The use of antibiotics in food-producing animals has led to a greater risk of life-threatening infections in young children and dramatically reduced medicine’s ability to treat those infections according to a new report from the American Academy of Pediatrics (AAP).
Dr. Jerome A. Paulson, FAAP, the lead author and the AAP’s immediate past chair of the executive committee of the Council on Environmental Health, wrote in the introduction: “Antimicrobial resistance is one of the most serious threats to public health globally, and threatens our ability to treat infectious diseases.”
More than 2 million people in the United States become ill with antimicrobial-resistant infections each year, resulting in more than 23,000 deaths, Paulson told Healthline.
In 2013, there were more than 19,000 infections involving young children, according to the Foodborne Diseases Active Surveillance Network, a system operated by the U.S. Centers for Disease Control and Prevention that covers 15 percent of the U.S. population. Those infections caused 4,200 hospitalizations and 80 deaths.
The highest incidence rate in this group was for children younger than 5, Paulson said.
“Life-threatening infections are extremely unusual in otherwise healthy children,” he said. “Most life-threatening infections occur in children with other medical problems. That said, healthy children can get pneumonia, from the pneumococcal bacteria, which may be life-threatening. And they can get infections with E. coli 0157, which they may get from contaminated meat, and that can be life-threatening.”
Consumer Reports notes that approximately 80 percent of all antibiotics sold in the U.S. are used by the meat and poultry industry to make animals grow faster or to prevent disease in crowded and unsanitary conditions.
“These non-therapeutic uses contribute to resistance and create new health dangers for people, and often render antibiotics ineffective when doctors need them to treat infections in humans,” said Paulson, who is also a professor emeritus of pediatrics and of environmental and occupational health at George Washington University’s School of Medicine.
"Children can be exposed to multiple-drug resistant bacteria, which are extremely difficult to treat if they cause an infection, through contact with animals given antibiotics and through consuming the meat of those animals," Paulson said.
"Like humans, farm animals should receive appropriate antibiotics for bacterial infections,” he added. “However, the indiscriminate use of antibiotics without a prescription or the input of a veterinarian puts the health of children at risk.”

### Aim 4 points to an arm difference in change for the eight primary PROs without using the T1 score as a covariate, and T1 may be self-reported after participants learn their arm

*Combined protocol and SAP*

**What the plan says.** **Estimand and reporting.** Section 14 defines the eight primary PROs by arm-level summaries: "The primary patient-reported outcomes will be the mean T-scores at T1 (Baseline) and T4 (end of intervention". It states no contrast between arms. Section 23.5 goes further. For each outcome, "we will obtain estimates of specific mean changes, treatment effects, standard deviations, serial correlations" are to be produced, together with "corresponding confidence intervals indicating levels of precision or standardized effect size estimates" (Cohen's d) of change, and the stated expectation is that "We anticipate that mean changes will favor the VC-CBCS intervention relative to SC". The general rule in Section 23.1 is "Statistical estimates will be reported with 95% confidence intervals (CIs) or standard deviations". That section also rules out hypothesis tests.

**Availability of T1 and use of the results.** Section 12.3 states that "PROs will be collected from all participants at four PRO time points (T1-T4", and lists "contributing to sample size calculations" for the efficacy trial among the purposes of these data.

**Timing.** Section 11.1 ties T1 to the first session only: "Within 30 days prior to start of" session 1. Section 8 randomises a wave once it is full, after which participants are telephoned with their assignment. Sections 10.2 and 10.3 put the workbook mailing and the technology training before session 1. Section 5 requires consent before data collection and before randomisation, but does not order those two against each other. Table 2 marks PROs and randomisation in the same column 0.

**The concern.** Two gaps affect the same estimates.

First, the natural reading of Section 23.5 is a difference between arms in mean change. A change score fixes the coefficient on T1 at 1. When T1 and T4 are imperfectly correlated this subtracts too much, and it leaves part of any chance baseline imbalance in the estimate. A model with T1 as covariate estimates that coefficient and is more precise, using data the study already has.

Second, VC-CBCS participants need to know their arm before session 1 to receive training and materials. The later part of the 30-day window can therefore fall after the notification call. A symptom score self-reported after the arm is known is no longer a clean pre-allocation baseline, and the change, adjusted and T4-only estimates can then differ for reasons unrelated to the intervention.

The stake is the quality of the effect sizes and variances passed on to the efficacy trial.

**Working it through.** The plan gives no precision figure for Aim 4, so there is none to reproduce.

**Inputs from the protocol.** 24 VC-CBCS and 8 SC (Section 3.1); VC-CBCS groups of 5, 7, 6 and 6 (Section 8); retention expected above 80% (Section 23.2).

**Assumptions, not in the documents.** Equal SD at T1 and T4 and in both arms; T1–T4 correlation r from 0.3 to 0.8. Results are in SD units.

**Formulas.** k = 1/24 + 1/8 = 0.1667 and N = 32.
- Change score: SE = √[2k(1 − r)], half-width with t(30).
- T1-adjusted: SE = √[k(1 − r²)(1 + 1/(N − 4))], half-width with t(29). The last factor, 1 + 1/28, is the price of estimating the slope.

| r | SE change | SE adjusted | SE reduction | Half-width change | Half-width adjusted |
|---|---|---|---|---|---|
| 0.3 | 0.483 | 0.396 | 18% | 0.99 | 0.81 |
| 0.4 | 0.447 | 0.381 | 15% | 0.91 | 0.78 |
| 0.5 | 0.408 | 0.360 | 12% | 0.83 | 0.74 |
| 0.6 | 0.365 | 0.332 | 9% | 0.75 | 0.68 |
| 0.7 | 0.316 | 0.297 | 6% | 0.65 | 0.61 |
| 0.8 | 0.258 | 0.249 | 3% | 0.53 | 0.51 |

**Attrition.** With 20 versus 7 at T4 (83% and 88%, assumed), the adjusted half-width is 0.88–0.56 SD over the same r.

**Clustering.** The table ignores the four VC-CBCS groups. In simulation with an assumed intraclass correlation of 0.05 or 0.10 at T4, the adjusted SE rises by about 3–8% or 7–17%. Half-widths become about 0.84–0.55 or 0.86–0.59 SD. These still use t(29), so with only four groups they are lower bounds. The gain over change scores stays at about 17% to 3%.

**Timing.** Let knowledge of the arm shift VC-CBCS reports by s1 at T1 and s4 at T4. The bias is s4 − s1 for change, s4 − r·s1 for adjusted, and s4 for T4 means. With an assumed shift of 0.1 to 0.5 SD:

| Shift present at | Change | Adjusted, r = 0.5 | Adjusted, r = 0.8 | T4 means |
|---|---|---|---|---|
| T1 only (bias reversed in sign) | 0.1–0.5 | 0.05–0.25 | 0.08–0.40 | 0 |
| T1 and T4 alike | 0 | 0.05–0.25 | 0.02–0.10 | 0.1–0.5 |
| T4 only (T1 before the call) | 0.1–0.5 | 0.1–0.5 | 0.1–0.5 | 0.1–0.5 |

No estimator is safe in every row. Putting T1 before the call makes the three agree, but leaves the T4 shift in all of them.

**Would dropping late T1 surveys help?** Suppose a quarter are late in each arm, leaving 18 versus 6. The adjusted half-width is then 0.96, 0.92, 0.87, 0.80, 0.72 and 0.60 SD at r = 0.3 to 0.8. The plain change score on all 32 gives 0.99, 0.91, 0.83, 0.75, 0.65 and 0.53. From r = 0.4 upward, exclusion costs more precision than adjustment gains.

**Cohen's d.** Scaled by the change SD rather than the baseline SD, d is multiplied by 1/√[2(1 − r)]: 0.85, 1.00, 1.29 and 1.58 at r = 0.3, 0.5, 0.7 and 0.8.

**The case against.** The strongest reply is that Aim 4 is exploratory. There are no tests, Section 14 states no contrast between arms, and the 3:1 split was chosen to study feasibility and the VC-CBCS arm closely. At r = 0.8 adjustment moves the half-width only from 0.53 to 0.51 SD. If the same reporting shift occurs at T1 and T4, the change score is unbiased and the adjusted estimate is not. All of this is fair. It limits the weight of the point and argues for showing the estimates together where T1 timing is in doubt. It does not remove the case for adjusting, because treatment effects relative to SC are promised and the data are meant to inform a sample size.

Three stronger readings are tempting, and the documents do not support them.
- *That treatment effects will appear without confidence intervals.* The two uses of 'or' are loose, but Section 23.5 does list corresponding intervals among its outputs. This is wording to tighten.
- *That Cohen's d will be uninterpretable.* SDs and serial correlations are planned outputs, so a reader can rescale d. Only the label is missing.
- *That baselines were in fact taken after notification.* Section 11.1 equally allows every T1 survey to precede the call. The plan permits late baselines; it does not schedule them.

Paulson suggests that parents purchase meat and poultry that has not been raised using antimicrobial agents.
The report authors note that many antimicrobial agents used in food animals are the same as or similar to those used in human medicine.
“Unlike in human medicine,” they wrote, “antibiotic agents in food animals may often be used without a prescription or any veterinary oversight.”
“This issue is a danger to adults and children,” Paulson said. “The American Academy of Pediatrics, of course, only has the expertise to weigh in on the situation as it relates to children. The AAP has published this technical report to bring attention to the problem.”
Paulson also noted that physicians should be judicious in prescribing antibiotics.
“Antibiotics should never be prescribed for colds, for upper-respiratory tract infections unless they are known to be bacterial in nature, or for other ill-defined purposes. Veterinarians should control the use of antimicrobial agents in animals, and such agents should not be added to feed or water to promote growth.”
To avoid meats and poultry laced with antibiotics, parents can look for certain labels on the poultry or meats they buy. The website, www.eatingwell.com, offers several lables consumers can check out.
The United States Department of Agriculture (USDA) verifies that foods containing the certified USDA Organic label come from animals that have never been given antibiotics.
Food Alliance also verifies that their animals are not given sub-therapeutic antibiotics. Look for food products that have the FA label.
American Grassfed label also guarantees that the animal was never given antibiotics.
The report was published in the November 16, 2015 journal Pediatrics.
Sources: Patrick Keeffe, http://www.healthline.com/health-news/antibiotics-used-in-livestock-pose-risk-to-childrens-health-111615#1
Gretel H. Schueller,